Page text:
Let’s say we want to display all the person names available to us. Person names means all the names of students and all the names of authors, in a single result, under a single column.
In this case, we need to include data from two entirely different queries:
SELECT name FROM students
SELECT name FROM authors
and present them together in a single column.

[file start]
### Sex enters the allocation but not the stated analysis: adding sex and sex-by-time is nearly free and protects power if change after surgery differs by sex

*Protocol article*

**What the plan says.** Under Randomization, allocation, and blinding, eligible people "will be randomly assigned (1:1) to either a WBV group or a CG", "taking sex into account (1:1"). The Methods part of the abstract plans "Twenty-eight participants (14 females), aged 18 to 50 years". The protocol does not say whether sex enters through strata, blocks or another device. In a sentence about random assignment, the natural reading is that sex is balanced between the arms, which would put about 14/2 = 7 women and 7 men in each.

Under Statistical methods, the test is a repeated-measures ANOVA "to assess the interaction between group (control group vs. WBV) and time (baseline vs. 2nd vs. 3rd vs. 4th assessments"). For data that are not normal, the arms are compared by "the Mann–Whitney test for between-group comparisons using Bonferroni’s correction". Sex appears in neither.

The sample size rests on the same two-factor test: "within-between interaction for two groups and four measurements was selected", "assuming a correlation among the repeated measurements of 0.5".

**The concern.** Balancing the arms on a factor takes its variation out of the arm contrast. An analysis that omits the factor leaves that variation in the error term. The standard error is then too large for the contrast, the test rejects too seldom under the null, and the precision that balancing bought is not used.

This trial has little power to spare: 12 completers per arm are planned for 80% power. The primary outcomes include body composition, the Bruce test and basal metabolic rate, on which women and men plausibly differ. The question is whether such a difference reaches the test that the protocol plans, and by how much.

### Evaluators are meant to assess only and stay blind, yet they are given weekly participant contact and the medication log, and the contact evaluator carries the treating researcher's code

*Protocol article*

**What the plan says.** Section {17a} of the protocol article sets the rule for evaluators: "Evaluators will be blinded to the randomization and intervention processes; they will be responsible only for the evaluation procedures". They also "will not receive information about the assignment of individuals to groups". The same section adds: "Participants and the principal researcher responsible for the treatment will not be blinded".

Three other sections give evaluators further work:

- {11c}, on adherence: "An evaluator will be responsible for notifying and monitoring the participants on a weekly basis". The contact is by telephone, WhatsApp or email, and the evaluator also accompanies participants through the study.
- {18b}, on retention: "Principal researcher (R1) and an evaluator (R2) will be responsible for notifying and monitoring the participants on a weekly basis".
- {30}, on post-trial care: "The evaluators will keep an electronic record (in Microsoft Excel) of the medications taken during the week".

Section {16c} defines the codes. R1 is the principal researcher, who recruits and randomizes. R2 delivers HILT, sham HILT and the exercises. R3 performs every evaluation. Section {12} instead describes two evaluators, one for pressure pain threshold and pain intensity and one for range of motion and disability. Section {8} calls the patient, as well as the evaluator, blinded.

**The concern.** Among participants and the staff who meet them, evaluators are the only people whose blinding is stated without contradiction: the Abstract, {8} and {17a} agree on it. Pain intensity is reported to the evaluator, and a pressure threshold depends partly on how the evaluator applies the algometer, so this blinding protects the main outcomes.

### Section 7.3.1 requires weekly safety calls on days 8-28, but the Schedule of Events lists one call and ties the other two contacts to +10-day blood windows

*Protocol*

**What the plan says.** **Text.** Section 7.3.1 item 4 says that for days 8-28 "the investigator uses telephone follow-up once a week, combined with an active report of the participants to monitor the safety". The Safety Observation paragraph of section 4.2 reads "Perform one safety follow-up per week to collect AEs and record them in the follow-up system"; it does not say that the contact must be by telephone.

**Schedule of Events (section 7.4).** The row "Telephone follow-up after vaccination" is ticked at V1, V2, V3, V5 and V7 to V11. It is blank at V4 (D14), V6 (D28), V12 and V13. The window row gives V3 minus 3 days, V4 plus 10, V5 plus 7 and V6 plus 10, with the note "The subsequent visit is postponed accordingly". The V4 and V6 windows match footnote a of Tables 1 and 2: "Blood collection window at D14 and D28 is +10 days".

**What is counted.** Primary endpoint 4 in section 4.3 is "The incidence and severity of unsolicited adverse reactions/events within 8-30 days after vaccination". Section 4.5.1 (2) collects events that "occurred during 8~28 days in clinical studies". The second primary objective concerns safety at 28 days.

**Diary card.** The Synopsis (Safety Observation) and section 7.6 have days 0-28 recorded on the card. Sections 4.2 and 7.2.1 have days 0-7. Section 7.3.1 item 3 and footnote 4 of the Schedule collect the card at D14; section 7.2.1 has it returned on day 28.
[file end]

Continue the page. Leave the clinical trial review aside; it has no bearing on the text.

For such a use case, SQL provides a combination clause called
UNION, which helps display data of different types together, from results of two or more queries.
Notice that the results contain 35 rows of names (25 students + 10 authors).
Another key thing to notice about
UNIONs is, the number of columns from each query that constitutes a union, should be equal. Go ahead and run the query below:
We see an error because the first query in the
UNION results produces two columns, while the second one produces only one, which is not acceptable in a